- By Joe Gross American-Statesman Staff
“You don’t feel as real if you don’t see yourself reflected in the media” — the late African-American comics and cartoon creator Dwayne McDuffie
A few weeks ago, a very short video made the internet rounds. The viewer sees a massive poster for “Black Panther” in a movie theater and hears someone saying over and over: “All the time?!?” All the time!?!?”
Off-camera, the filmer (we assume) starts talking: “So we’re sitting here looking at this dope-ass ‘Black Panther’ poster and the conclusion we have come to (black guy in a red jacket pops in: ‘All the time!?!?’) is that this is what white people get to feel all the time! (‘All the time!? All the time!?’) Since the beginning of cinema! You get to feel empowered like this and represented.”
Another guy walks up and hugs the poster. The guy in the red coat comes back and points at the head of Chadwick Boseman, who plays the titular character. “This? This is what you feel like all the time? I would love this country TOO.” Cue peals of knowing laughter.
One wonders what those folks thought of “Black Panther,” by far the most sophisticated, moving and savvy superhero movie in the Marvel canon.
One suspects that they will see it more than once. One suspects that you will, as well.
Let’s make something quite clear: “Black Panther” feels like a new thing in the world. As former “Black Panther” comics author Christopher J. Priest put it on his blog, “We have simply never seen anything at all like this: a huge blockbuster featuring a mostly black cast with effects rivaling ‘Avatar’ and where every dime of that budget is up there on the screen.”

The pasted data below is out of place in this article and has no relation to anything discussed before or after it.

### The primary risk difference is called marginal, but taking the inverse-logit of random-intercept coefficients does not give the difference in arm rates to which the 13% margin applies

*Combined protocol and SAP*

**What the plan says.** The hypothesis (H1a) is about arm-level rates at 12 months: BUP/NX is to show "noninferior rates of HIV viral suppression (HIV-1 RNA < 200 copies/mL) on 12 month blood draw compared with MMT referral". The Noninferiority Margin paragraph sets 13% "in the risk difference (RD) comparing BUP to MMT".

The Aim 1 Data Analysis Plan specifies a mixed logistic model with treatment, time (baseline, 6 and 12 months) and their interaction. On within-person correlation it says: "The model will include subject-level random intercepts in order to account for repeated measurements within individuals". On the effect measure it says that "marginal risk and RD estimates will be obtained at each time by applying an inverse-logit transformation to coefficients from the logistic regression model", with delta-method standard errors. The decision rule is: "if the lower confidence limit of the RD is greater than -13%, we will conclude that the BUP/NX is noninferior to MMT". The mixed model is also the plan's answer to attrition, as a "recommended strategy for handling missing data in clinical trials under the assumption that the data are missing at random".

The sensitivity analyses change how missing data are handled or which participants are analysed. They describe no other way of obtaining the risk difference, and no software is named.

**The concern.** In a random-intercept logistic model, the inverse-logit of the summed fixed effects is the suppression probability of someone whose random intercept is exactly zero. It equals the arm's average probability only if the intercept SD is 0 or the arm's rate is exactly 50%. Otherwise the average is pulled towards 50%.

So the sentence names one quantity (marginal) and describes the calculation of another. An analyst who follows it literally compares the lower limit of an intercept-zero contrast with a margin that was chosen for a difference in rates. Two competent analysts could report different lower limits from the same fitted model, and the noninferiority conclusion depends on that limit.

It has a black director in Ryan “Creed” Coogler; black screenwriters in Coogler and Joe Robert Cole, and an almost entirely black cast. It is black front to back. It is black on both sides.
Does this make it exclusively a “black movie?” Of course not. “Black Panther” is simultaneously thus far the year’s best family movie to date and easily the most thematically sophisticated superhero movie we’ve ever encountered.
After a opening sequence set in 1992 Oakland that sets up a key plot point, we meet T’Challa (a magnetic Boseman), returning to the techno-paradise that is the African nation of Wakanda.
It is after the events of “Captain America: Civil War.” His father recently killed in a terrorist bombing, T’Challa is both the Black Panther, endowed by the mysterious heart-shaped herb with powers beyond those of normal humans, and newly-minted king of Wakanda, a gig sealed with ritual combat, dancing and some of most eye-poppingly glorious outfits you will see this year. (An Oscar for costume design seems a mortal lock.)
To the outside world, Wakanda is a sleepy developing nation. To those who live there, thanks to its massive supply of the super-metal vibranium, it is a Afrofuturist paradise and an allegory of what could have happened in Africa had the continent never been colonized and kept its natural resources.